25 relations: Apostrophe, Aspirated consonant, Balhae, Cyrillic script, Cyrillization of Korean, Edwin O. Reischauer, George M. McCune, Hangul, Index of Korea-related articles, Kim Il-sung, Korean language, Lee (Korean surname), New Korean Orthography, North Korea, Phonetics, Phonology, Revised Romanization of Korean, Romanization, Romanization of Korean (North), Semivowel, South Korea, Transliteration, Voice (phonetics), Yale romanization of Korean, Yi Sun-sin.
The apostrophe ( ' or) character is a punctuation mark, and sometimes a diacritical mark, in languages that use the Latin alphabet and some other alphabets.
In phonetics, aspiration is the strong burst of breath that accompanies either the release or, in the case of preaspiration, the closure of some obstruents.
Balhae (698–926), also known as Parhae or Bohai was a multi-ethnic kingdom in Manchuria and the Korean peninsula.
The Cyrillic script is a writing system used for various alphabets across Eurasia (particularity in Eastern Europe, the Caucasus, Central Asia, and North Asia).
The Kontsevich system for the Cyrillization of the Korean language was created by the Russian scholar Lev Kontsevich on the basis of the earlier system designed by Aleksandr Kholodovich.
Edwin Oldfather Reischauer (October 15, 1910 – September 1, 1990) was an American educator and professor at Harvard University.
George McAfee "Mac" McCune (June 16, 1908 – November 5, 1948) was an American scholar of Korea who developed, with Edwin O. Reischauer, the McCune–Reischauer romanization of Korean.
The Korean alphabet, known as Hangul (from Korean hangeul 한글), has been used to write the Korean language since its creation in the 15th century by Sejong the Great.
This is a list of articles on Korea-related people, places, things, and concepts.
Kim Il-sung (or Kim Il Sung) (born Kim Sŏng-ju; 15 April 1912 – 8 July 1994) was the first leader of North Korea, from its establishment in 1948 until his death in 1994.
The Korean language (Chosŏn'gŭl/Hangul: 조선말/한국어; Hanja: 朝鮮말/韓國語) is an East Asian language spoken by about 80 million people.
Lee is the typical romanization of the common South Korean surname I (Hangul 이), North Korean surname Ri (리).
The New Korean Orthography was a spelling reform used in North Korea from 1948 to 1954.
North Korea (Chosŏn'gŭl:조선; Hanja:朝鮮; Chosŏn), officially the Democratic People's Republic of Korea (abbreviated as DPRK, PRK, DPR Korea, or Korea DPR), is a country in East Asia constituting the northern part of the Korean Peninsula.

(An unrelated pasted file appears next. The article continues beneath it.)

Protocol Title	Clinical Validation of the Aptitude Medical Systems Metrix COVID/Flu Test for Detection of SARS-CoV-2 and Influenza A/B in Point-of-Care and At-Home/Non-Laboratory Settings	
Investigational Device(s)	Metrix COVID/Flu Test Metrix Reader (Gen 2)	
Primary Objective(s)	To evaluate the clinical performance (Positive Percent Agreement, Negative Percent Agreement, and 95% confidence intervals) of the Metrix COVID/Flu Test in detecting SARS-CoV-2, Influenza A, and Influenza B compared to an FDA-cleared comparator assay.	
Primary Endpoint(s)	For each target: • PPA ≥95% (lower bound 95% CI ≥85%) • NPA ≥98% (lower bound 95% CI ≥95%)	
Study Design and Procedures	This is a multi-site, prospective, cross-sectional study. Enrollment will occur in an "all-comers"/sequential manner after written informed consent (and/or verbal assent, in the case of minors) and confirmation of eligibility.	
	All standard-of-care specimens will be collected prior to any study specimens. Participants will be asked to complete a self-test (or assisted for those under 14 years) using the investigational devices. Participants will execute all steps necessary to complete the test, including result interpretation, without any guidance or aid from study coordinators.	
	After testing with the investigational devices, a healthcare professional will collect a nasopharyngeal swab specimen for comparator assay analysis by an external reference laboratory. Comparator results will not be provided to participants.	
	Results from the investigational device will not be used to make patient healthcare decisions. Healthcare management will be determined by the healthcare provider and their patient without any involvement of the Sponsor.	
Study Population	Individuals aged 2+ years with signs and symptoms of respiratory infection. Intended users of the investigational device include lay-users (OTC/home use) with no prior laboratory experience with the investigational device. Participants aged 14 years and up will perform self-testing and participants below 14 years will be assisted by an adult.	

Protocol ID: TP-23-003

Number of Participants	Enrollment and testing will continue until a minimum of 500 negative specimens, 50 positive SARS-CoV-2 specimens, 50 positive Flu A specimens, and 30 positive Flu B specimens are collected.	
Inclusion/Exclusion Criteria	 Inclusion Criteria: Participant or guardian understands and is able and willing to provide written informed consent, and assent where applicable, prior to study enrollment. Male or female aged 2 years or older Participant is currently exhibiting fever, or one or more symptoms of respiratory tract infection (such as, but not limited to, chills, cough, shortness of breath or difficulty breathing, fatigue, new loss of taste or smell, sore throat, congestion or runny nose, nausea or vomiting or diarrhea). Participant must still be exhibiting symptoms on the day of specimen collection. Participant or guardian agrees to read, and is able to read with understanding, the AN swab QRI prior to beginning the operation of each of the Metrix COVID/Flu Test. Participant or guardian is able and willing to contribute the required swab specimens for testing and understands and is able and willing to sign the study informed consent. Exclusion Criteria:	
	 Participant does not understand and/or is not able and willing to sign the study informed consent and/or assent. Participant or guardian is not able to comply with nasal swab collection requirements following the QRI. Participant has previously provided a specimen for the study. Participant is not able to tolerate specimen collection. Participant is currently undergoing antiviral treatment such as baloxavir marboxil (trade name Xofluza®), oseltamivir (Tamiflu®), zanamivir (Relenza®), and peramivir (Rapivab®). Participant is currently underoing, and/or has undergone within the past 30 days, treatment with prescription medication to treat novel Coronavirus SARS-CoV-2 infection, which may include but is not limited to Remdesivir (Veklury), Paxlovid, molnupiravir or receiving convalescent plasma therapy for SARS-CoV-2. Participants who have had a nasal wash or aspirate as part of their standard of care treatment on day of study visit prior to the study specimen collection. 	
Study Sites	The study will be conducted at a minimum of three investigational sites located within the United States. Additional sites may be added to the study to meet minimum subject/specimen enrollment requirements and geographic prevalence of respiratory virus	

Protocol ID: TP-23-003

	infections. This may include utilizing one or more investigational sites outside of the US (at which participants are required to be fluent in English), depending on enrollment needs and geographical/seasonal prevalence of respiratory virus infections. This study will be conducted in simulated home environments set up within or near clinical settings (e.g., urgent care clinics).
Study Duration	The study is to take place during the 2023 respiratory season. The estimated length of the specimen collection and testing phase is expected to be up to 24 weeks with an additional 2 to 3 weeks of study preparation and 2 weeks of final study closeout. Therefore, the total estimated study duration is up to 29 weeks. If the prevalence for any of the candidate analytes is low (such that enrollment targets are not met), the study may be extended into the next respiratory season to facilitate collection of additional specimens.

Phonetics (pronounced) is the branch of linguistics that studies the sounds of human speech, or—in the case of sign languages—the equivalent aspects of sign.
Phonology is a branch of linguistics concerned with the systematic organization of sounds in languages.
The Revised Romanization of Korean is the official Korean language romanization system in South Korea proclaimed by the Ministry of Culture and Tourism to replace the older McCune–Reischauer system.
Romanization or romanisation, in linguistics, is the conversion of writing from a different writing system to the Roman (Latin) script, or a system for doing so.
Romanization of Korean is the official Korean language romanization system in North Korea proclaimed by the Sahoe Kwahagwŏn to replace the older McCune–Reischauer system since 1992, last updated in 2002.
In phonetics and phonology, a semivowel or glide, also known as a non-syllabic vocoid, is a sound that is phonetically similar to a vowel sound but functions as the syllable boundary, rather than as the nucleus of a syllable.
South Korea, officially the Republic of Korea (대한민국; Hanja: 大韓民國; Daehan Minguk,; lit. "The Great Country of the Han People"), is a country in East Asia, constituting the southern part of the Korean Peninsula and lying east to the Asian mainland.
Transliteration is a type of conversion of a text from one script to another that involves swapping letters (thus trans- + liter-) in predictable ways (such as α → a, д → d, χ → ch, ն → n or æ → e).
Voice is a term used in phonetics and phonology to characterize speech sounds (usually consonants).
The Yale romanization of Korean was developed by Samuel Elmo Martin and his colleagues at Yale University about half a decade after McCune–Reischauer.
Yi Sun-sin (April 28, 1545 – December 16, 1598) was a Korean naval commander famed for his victories against the Japanese navy during the Imjin war in the Joseon Dynasty, who became an exemplar of conduct to both the Koreans and Japanese.
BGN-PCGN romanization of Korean, McCune Reischauer, McCune-Reischauer, McCune-Reischauer Romanization, McCune-Reischauer romanization, McCune–Reischauer (MR), McCune–Reischauer Romanization, McCune–Reischauer system.